Members of Philadelphia Building Trades and IBEW Local 98 are volunteering their time and resources to make it known that hate has no home in the City of Brotherly Love. 

On Feb. 25 vandals toppled hundreds of headstones at the city’s Mount Carmel Jewish Cemetery, in what Philadelphia police are investigating as a possible hate crime.  

“This is an abominable crime that appears to target these particular headstones,” the police said in a statement.

In response, the Philadelphia Building and Construction Trades Council, headed by Local 98 Business Manager John Dougherty, offered to replace and repair the damaged headstones, as well as install lighting and security cameras to prevent future vandalism.

As City Councilman Bobby Henon, who is also a Local 98 member, tweeted on Feb. 27:

Good news: spoke w/ Building Trades which will restore headstones & IBEW will pay for/install security cameras @ Mt. Carmel cemetery.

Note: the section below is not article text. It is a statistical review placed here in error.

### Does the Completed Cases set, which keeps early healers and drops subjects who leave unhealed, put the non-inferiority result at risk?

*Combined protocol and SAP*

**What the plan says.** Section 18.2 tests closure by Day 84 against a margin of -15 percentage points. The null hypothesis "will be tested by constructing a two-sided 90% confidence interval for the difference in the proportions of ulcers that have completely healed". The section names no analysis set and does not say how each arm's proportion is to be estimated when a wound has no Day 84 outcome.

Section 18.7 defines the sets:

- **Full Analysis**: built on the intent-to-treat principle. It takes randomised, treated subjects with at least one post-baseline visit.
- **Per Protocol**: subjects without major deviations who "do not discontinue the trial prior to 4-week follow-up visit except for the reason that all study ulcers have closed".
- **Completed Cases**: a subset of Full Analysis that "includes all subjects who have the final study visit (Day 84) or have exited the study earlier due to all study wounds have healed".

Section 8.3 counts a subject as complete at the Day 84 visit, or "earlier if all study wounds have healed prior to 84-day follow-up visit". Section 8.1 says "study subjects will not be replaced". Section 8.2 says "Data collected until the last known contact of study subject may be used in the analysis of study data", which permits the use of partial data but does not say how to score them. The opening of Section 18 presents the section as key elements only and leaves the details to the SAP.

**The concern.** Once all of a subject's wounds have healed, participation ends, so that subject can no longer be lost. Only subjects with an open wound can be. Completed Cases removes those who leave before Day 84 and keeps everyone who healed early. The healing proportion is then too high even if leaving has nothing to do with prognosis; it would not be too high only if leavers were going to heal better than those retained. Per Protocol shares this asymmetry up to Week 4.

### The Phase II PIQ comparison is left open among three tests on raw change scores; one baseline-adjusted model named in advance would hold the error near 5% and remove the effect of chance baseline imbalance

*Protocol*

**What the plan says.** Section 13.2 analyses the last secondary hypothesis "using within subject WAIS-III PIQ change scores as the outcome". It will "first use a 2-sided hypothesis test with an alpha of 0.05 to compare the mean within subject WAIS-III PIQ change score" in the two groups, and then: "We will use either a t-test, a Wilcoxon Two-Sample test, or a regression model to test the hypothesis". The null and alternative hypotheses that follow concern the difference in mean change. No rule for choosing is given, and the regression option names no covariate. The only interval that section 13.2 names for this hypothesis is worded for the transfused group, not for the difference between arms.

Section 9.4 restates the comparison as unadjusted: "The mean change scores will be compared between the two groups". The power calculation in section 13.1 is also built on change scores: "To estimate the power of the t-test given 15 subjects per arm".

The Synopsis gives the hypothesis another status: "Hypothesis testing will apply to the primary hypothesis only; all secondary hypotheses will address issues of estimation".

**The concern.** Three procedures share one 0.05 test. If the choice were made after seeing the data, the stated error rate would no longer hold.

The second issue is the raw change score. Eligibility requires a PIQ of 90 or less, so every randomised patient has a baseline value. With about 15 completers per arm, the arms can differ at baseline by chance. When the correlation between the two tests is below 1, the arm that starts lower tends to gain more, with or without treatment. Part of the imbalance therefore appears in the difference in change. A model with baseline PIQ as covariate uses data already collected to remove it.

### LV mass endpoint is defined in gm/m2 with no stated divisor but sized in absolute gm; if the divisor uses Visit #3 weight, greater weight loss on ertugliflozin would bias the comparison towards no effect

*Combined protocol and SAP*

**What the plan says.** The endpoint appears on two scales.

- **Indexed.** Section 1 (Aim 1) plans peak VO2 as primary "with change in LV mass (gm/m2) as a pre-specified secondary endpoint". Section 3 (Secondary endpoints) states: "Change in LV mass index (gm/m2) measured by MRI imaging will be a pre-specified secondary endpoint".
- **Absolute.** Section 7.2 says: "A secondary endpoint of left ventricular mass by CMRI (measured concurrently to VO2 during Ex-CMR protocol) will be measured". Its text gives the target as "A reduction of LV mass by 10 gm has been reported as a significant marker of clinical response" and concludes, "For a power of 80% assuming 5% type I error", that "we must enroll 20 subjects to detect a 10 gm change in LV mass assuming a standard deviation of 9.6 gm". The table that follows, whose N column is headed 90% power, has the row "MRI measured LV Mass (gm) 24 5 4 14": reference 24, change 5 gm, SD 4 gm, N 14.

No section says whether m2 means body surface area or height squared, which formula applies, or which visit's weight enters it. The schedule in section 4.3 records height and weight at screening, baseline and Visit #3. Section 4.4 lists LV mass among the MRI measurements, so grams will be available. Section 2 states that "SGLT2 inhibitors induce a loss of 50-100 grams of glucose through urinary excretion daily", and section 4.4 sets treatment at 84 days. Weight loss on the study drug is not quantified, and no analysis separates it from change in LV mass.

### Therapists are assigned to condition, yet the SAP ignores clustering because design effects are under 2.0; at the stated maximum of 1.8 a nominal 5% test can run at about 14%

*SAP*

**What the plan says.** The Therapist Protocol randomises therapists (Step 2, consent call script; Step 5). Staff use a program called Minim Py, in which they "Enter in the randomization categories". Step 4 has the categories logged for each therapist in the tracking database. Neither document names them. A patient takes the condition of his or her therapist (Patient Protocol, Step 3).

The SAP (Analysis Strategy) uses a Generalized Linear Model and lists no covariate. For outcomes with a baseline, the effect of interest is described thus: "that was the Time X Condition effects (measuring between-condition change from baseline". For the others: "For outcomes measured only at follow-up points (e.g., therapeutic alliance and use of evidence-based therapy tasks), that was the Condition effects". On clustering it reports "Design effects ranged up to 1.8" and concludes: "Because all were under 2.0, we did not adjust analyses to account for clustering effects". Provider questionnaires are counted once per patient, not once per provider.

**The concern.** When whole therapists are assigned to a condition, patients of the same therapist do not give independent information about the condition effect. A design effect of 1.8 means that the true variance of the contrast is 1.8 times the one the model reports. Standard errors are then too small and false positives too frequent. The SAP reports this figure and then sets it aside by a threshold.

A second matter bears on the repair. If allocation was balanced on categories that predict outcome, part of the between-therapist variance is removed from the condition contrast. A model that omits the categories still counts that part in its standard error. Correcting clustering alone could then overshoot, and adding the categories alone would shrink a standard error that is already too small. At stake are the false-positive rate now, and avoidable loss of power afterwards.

Dougherty told the press: [This is a] “cowardly act of anti-Semitism that cannot be tolerated.”

Across the Delaware River in New Jersey, another IBEW leader is speaking out against hate crimes. Rep. Donald Norcross, a member of Folsom, N.J., Local 351, is calling for more federal funding to fight a wave of threats made to Jewish community centers across the country, including some in his district in South Jersey.

“Anti-semitism and hate will not be tolerated,” Norcross posted on Facebook. “I’m fighting for funds to combat these threats and ensure our community is protected.”

“As good trade unionists and good Americans, the IBEW will always be in the forefront of the fight against racial and religious hatred, and I applaud the efforts of Local 98 and all our brothers and sisters in the Philadelphia building trades,” said IBEW President Lonnie R. Stephenson.   

Cover photo used under a Creative Commons license from Flickr user Eric Hutton.